newly redesigned high-definition videos, a variety of art apps, and
engaging creative artwork projects.
Art 10 is an introductory art appreciation course created for individuals without artistic backgrounds, introducing them to various art movements, cultural influences, artistic genres, and artists and their work. The course is taught by Anna Divinsky, instructor of art for Penn State’s School of Visual Arts, and is designed to help students learn about hands-on studio art techniques, while encouraging personal creativity. By the end of the course, participants will compile a portfolio of artwork based on what they have learned. As an online open education
resource offered by Penn State, anyone can take the course free through Apple iTunes’ educational service iTunes U.
The course restructuring was a collaborative project between the e-Learning Institute in the College of Arts and Architecture and Information Technology Services. Along with the new instructional videos and updates, it is now designed for use on a device using Apple’s iOS mobile operating system, specifically the iPad. Art 10 will be featured on the iTunes U landing page from Dec. 18 into January.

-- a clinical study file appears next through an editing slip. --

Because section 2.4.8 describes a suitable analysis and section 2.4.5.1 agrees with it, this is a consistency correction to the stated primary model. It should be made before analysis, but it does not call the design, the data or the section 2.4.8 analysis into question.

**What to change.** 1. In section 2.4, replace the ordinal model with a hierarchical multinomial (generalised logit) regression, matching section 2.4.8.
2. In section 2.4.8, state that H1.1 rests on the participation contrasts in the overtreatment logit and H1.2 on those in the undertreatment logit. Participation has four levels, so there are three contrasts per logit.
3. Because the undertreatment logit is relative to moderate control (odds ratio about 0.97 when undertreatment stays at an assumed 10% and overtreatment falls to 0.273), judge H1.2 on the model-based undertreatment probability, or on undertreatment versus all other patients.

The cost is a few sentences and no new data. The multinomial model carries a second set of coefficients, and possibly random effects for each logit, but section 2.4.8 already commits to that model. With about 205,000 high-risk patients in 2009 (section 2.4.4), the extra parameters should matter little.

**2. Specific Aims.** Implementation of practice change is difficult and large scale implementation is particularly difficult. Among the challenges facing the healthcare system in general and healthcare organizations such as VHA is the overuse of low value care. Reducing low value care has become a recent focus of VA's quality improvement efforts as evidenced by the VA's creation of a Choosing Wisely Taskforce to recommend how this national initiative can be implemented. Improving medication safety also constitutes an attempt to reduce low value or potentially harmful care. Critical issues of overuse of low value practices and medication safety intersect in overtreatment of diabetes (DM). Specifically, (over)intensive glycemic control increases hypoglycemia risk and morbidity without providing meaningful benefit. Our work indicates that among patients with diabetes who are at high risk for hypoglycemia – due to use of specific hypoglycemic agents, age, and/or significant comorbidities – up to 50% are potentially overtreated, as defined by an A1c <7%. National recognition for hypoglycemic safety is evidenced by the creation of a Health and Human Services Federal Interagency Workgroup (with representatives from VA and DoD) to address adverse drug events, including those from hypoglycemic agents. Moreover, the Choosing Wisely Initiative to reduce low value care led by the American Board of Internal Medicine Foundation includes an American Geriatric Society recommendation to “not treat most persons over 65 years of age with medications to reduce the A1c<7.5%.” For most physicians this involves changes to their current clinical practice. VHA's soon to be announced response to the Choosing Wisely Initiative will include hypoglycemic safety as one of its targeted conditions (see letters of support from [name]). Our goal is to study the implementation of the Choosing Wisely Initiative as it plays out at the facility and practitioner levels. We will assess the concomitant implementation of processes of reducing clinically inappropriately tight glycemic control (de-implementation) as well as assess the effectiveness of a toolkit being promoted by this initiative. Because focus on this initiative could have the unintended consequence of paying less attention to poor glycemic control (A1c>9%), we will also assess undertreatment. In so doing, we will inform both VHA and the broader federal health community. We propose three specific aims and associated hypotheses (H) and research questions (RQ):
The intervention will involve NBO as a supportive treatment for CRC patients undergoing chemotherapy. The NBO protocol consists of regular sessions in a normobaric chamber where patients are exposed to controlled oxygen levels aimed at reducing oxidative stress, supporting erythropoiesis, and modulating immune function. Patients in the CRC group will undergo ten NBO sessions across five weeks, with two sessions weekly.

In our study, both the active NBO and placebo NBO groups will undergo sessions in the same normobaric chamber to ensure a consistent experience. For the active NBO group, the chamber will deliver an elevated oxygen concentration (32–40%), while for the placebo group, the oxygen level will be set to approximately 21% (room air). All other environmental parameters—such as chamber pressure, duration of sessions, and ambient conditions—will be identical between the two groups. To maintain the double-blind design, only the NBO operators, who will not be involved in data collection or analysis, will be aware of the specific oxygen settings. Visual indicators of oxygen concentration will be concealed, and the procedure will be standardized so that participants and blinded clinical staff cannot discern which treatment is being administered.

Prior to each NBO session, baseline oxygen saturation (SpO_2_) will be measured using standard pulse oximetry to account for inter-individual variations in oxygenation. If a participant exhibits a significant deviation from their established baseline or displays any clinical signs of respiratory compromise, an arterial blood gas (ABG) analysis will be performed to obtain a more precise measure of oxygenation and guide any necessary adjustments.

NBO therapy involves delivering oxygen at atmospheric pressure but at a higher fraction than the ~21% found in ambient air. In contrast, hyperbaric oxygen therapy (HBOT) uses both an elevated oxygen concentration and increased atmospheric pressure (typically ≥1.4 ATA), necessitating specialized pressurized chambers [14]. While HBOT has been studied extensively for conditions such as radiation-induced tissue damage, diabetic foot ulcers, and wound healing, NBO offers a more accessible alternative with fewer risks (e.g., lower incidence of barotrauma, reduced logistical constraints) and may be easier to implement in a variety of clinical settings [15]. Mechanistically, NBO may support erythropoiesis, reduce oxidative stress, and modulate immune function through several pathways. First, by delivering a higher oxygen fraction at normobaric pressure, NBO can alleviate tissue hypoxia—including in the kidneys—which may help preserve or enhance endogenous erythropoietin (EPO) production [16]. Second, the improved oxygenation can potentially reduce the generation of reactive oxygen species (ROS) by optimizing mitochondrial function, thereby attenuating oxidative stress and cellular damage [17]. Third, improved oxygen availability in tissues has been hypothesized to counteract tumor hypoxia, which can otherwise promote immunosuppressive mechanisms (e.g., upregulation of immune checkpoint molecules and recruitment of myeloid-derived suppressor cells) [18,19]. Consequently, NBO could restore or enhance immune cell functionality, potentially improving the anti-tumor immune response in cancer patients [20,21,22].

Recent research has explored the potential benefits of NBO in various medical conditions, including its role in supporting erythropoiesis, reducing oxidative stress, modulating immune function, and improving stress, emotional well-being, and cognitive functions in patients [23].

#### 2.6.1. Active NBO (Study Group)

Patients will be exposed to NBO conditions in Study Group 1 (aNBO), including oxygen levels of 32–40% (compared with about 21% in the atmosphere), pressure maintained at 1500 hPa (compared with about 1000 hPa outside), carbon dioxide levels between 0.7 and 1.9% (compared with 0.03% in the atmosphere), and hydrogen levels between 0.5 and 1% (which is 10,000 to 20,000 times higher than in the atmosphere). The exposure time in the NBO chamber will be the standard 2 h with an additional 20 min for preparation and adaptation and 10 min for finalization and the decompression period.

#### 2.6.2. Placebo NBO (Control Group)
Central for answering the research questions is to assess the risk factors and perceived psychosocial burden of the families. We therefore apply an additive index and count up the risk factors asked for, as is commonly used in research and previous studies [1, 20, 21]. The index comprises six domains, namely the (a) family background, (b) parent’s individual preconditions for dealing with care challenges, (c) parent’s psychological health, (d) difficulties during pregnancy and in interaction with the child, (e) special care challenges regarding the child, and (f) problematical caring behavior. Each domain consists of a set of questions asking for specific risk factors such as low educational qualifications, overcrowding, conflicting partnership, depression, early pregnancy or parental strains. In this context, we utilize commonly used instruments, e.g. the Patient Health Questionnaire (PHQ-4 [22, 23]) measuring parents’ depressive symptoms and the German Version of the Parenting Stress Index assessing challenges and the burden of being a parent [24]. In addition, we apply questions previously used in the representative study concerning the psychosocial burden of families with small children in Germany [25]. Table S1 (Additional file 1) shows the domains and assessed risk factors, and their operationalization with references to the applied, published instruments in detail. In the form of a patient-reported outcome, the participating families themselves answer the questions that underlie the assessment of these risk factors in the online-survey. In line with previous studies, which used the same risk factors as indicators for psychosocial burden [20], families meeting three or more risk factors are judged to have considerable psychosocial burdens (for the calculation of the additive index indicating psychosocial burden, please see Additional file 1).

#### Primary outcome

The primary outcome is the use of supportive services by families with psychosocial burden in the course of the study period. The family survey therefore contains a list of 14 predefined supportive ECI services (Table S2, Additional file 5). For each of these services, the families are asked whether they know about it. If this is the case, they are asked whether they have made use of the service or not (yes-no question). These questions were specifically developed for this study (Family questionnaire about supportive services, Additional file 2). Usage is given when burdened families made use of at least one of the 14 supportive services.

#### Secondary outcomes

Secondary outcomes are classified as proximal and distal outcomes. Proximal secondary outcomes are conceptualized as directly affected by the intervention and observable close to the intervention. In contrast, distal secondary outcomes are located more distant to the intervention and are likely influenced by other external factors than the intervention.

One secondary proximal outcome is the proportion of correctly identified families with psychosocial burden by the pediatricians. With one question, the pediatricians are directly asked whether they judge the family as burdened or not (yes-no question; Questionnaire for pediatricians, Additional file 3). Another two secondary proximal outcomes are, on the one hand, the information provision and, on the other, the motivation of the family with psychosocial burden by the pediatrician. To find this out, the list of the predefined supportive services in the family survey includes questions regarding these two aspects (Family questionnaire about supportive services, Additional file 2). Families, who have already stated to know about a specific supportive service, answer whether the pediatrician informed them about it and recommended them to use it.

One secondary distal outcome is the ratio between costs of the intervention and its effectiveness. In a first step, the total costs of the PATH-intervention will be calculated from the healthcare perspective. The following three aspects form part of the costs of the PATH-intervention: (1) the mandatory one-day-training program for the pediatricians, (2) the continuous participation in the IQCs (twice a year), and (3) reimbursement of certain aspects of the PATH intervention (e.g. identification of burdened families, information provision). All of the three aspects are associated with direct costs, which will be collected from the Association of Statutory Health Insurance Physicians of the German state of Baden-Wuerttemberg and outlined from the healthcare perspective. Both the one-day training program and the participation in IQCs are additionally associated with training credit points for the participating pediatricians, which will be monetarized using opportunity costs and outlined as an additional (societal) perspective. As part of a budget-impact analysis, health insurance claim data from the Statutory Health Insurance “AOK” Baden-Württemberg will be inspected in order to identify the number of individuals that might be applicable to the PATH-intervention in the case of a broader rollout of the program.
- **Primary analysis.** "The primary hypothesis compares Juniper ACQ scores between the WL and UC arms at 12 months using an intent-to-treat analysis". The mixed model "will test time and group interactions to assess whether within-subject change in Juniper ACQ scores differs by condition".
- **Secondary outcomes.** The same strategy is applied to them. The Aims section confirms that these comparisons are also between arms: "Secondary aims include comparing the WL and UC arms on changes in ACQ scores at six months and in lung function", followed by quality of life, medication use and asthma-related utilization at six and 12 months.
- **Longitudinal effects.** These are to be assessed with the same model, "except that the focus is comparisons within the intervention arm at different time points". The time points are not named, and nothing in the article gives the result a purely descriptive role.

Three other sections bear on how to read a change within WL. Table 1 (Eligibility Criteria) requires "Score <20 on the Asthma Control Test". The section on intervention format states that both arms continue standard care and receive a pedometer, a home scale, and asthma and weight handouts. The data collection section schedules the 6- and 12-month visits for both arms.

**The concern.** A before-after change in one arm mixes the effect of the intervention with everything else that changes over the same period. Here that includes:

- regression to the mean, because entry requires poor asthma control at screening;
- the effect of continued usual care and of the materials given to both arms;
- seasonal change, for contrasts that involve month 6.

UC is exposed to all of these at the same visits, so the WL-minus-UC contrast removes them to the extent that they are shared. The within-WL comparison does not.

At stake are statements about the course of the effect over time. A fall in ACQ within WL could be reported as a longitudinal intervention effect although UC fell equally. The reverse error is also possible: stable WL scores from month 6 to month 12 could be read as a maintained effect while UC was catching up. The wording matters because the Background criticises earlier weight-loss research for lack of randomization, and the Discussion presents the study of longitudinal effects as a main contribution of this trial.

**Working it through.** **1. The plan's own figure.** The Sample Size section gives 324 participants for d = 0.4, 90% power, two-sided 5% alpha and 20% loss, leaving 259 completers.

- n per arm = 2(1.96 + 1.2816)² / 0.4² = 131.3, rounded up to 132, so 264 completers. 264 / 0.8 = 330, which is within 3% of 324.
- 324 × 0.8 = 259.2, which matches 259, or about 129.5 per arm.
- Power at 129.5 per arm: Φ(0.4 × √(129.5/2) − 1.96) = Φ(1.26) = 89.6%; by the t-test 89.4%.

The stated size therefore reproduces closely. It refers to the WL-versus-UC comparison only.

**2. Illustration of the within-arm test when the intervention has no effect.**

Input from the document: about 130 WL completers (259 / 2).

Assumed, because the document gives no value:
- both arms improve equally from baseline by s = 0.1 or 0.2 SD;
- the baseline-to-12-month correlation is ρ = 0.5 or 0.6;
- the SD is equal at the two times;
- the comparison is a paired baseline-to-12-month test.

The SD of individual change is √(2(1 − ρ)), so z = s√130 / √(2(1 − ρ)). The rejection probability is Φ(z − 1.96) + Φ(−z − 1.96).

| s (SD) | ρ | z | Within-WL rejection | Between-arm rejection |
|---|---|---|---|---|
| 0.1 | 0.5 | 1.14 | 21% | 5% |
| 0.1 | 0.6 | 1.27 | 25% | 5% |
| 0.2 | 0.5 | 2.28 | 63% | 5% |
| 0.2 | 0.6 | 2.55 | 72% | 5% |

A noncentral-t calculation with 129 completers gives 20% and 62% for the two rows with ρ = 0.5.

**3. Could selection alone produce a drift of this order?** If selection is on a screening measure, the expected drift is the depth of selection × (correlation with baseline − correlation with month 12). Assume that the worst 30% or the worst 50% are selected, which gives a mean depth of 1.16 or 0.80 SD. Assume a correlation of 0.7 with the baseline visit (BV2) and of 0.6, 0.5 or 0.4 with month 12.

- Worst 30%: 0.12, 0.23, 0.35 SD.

To get started taking the course, please the iTunes Preview.
Copied from the 12/18/12 Penn State Harrisburg Newswire:
Faculty who include newspaper readership as part of their required coursework can receive a daily subscription of that paper at no cost — as well online classroom resources, case studies and additional teaching support materials made available by The New York Times and USA Today — as part of the Penn State Student Newspaper Readership Program. Faculty interested in receiving the free newspapers for use in their classrooms should email the Penn State Student Newspaper Readership Program at firstname.lastname@example.org and provide their contact information, office address and a copy of the course syllabus requiring student newspaper readership as an email attachment.
Read the full story on Penn State News.